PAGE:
Earlier in the week I received a call from a representative of one of the loyalty cards I am a member of, who asked me whether I could be interviewed for an internal programme they were filming.
I had no problem with being asked questions on air, or me being filmed, my only worry was in what language will this interview be taking place?
When I was told it was in Arabic, panic and anxiety began to kick in.
Yes I am an Arab and yes Arabic is my mother tongue but to be honest I am more at ease with English!
Do not ask me why, but more often than not I feel more comfortable communicating in English.
According to the Arab Youth Survey 2015, released in Dubai recently 36 per cent of young Arabs use English as a language communication tool instead of Arabic on a daily basis.
The phenomenon is particularly prevalent in the GCC where 56pc of youth say they use English more than Arabic, versus 24pc in non-GCC countries.
As a result, two in three (63pc) are concerned about the declining use of Arabic with a fairly even split between GCC (61pc) and non-GCC (65pc).
Who or what is responsible for this situation? Fingers are often pointed at private schools and universities for not enabling the dissemination of Arabic with the same fervour as is done for the English language.
This is because most private schools, especially those that follow international curricula, teach all the subjects in English while devoting only two classes per week to Arabic.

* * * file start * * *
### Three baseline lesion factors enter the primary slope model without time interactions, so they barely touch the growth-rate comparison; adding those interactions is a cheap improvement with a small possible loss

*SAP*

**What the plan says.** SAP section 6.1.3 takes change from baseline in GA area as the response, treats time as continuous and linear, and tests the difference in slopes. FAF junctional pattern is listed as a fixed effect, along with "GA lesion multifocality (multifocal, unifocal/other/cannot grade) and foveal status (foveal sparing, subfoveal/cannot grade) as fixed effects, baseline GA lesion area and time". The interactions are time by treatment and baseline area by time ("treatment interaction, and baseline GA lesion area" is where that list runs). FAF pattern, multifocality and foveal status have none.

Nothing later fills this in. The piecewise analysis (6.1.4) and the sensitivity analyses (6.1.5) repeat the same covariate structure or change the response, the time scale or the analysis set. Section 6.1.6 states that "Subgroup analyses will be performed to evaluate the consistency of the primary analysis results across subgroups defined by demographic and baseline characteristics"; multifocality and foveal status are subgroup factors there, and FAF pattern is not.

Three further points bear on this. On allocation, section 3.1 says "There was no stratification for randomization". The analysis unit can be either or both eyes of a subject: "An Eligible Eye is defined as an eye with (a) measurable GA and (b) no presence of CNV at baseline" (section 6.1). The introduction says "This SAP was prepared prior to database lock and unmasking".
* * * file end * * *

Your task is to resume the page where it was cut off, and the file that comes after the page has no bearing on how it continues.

At a recent dinner with friends, my husband was asked, if, after 20 odd years in the region and being married to an Arab, whether he can now speak or understand the language.
Our Australian friend was rather surprised and somewhat disappointed to hear that the answer was 'no.'
I tried not to sound too defensive in my answer when I said that most Arabs in the region quickly answer in English when any attempt by a foreigner is made to speak Arabic.
This made learning the language that much more difficult...and then of course there are the dozen or so different dialects!
The UAE's Knowledge and Human Development Authority (KHDA) inspections in 2013-2014 found that almost three-quarters of schools had shortcomings in Arabic as a first and additional language due to old teaching methods.
Youth in the GCC believe the Arabic language is losing its significance - 54pc of them believe this, while 43pc in non-GCC countries feel the same way about Arabic.
Overall, two in three (63pc) youth in the region are concerned about the declining use of Arabic.
Dr Shaikh Sultan Bin Mohammad Al Qasimi, Supreme Council Member and Ruler of Sharjah, has stressed that human development and the promotion of scientific and cognitive abilities of people was a priority for the UAE.
Not so long ago, an initiative, the first-of-its-kind in the Arab world, was launched, to support smart education in Arabic for students in Sharjah, which involved the free distribution of tablets to students and teachers at all schools in the emirate.
The tablets include educational programmes and innovative applications in Arabic.
No one in the world speaks Arabic as a native language. The 350 million people spread across the 22 Arab states learn this language in school in the same way they might learn French or English.
All Arabs know Arabic, but an Algerian speaks Algerian, a Libyan speaks Libyan and an Egyptian speaks Egyptian. None of these is "proper" Arabic.
At the end of the day, native tongue is - and some linguists may wish to differ - a language that sets the definition of who you are.
Yes I may be somewhat uncomfortable in conducting interviews with my native tongue, and yes I do feel more at ease speaking English, but my native tongue is in actual fact what defines one's identity.